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A Clockwork Orange

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In Burgess’s novel A Clockwork Orange, we see the dilemma of a young man named Alex. Alex and his droogs live a violent life of stealing, raping, and ultra-violence. In the book, Alex is only fifteen but in Kubrick’s film Alex is a shade older. The book is about the effects of a controlling society on its citizens and the ramifications of cynical authorities.

Most would agree that Alex and his droogs are committing wrong and senseless acts; but what makes the novel so interesting is how the government tries to handle Alex and his behavior. This will be my primary focus in this article, I am choosing not look at particular acts in the book but rather the themes and theological implications in the novel. I believe that Alex is changed into a being that no longer can choose between good and evil. He has become a clockwork orange.

The authorities volunteer Alex to be a part of a new governmental experiment of reforming criminals. Alex is given the opportunity to take medications while viewing films that are saturated with violence and propaganda. We know that Alex has a love of classical music; the irony lies in that the authorities turn this music into something he hates. Alex is drugged and forced to watch film after film of violence and religious propaganda. The pain of watching these films becomes unbearable to Alex, thanks to the medication. Alex becomes an experiment and his brain becomes conditioned to certain behaviors. In other words, every time Alex feels the need to do something bad or evil, he feels a sharp pain in his brain, thanks to the films and medications.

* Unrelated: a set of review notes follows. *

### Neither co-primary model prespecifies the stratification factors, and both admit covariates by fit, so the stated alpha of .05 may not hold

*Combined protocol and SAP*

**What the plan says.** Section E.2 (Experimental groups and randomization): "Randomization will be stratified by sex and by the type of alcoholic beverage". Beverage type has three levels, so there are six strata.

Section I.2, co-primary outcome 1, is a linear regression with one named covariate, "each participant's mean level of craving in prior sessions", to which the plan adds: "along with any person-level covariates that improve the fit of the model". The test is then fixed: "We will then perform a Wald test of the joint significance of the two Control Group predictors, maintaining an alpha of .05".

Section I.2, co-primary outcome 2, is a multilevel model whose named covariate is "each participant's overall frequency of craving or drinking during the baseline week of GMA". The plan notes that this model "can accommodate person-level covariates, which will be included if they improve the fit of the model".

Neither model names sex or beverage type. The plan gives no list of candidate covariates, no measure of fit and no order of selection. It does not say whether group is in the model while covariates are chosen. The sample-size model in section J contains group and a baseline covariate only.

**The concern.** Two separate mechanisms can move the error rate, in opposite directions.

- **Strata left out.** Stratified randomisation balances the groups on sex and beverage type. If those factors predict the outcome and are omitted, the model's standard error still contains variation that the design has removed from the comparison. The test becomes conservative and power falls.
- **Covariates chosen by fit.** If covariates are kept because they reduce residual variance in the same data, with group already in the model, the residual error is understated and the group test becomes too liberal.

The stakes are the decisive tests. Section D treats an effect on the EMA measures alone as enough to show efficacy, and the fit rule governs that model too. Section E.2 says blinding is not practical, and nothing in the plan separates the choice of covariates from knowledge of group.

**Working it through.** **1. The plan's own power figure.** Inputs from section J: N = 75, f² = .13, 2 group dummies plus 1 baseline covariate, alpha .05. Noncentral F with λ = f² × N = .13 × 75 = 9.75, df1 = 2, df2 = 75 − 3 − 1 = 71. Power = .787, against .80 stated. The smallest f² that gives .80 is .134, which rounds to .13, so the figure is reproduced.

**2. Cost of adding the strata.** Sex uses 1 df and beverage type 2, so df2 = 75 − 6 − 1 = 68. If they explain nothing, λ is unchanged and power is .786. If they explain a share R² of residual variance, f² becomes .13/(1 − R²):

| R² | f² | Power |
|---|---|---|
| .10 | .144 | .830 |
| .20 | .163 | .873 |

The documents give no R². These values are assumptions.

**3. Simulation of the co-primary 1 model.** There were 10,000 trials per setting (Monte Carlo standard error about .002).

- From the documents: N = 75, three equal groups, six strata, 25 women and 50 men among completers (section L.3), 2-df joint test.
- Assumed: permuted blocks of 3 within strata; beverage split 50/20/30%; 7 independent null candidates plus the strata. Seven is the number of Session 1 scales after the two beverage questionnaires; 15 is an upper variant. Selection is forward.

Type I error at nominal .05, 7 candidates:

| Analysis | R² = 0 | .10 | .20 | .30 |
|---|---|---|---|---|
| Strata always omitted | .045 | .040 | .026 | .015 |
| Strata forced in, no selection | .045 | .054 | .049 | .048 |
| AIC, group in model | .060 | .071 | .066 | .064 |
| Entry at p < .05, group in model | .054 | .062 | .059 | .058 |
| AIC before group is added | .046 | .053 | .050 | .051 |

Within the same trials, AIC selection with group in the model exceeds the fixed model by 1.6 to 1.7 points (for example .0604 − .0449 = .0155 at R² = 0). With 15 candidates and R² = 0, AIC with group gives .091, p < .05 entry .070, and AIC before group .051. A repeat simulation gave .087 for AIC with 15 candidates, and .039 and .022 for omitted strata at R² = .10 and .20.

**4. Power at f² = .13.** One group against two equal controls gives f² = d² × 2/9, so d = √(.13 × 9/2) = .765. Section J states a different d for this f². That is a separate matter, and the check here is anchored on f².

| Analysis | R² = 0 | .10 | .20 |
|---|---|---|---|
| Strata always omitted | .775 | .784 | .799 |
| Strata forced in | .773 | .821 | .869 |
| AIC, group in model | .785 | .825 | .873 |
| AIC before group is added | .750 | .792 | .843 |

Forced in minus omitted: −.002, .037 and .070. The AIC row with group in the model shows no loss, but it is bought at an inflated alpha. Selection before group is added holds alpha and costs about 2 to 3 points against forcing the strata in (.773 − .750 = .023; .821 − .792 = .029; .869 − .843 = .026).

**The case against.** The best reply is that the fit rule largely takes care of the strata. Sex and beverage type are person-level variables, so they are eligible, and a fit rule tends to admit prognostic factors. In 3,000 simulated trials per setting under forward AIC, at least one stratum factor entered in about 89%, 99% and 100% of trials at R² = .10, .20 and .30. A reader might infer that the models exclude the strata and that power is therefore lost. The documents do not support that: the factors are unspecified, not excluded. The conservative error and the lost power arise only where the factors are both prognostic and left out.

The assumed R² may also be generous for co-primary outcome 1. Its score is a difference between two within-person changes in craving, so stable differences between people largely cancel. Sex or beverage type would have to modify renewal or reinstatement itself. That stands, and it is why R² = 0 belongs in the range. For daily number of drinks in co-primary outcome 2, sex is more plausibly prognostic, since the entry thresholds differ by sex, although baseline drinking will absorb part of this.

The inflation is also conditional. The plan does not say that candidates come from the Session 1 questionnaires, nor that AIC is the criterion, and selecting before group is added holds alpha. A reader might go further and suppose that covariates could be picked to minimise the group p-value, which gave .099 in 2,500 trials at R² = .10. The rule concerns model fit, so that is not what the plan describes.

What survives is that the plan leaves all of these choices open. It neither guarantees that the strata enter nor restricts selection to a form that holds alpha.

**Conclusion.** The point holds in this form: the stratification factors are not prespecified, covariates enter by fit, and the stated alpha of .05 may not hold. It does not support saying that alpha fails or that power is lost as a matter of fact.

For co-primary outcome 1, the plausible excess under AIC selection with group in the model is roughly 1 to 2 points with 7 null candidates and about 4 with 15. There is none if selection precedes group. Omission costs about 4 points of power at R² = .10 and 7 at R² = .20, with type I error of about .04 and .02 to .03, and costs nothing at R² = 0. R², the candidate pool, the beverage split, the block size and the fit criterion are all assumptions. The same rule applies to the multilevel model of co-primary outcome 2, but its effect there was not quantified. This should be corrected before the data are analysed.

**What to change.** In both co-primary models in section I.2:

This book opens up age old theological discussions that go back to the Garden of Eden. The question is whether or not God created man with free-will or whether we are limited by predestination. In the novel, Alex becomes a man who can no longer choose between good and evil. He has become conditioned only to choose or do good things. This of course means that man no longer has the power to choose. Man has turned into some sort of robot who cannot think for himself.

The irony and dark humor of the book is that Alex becomes the victim in the novel. After his failed suicide attempt, the blame is put on the authorities and the government. They have failed in there attempt to reform Alex. Alex says sarcastically, “I was cured alright”. The reader is faced with many questions while reading the book, such as the theological discussions mentioned earlier, and the question of governmental control and authority over the individual.

Can the government control its citizens at will? Will the individual become just another clone in the huge state machine? These existential questions also make the book a classic. The book is written in a Nadsat slang that brings to life the content of the book in a fascinating light.

The book was controversial when it came out in the 1960s, and Kubrick’s movie was banned in England for thirty years. Once you start reading A Clockwork Orange, you want be able to put it down and for good reason. “What’s it going to be then, eh?”

Ben Matulich
www.buzzgrinder.com

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  • http://www.howardowens.com Howard Owens

    Great novel. Burgess wrote it largely in response to the Behavior Modifications theories of B.F. Skinner and his ilk. He wanted to demonstrate the follie of BH. Burgess believed in free will and didn’t think BH could trumpt free will.

  • jadester

    I haven’t read the book (yet, tho it is one of the classics i am planning to get and read) but i have seen the film. Damn good too. That bit with the eyes being held open, may not be particularly gory or bloodthirsty but is very icky…
    btw, i’m pretty sure the ban was not a full ban – just a cinema ban. You could still get it on video without breaking the law.

  • Old Gregg

    i got the funk. right here in this box!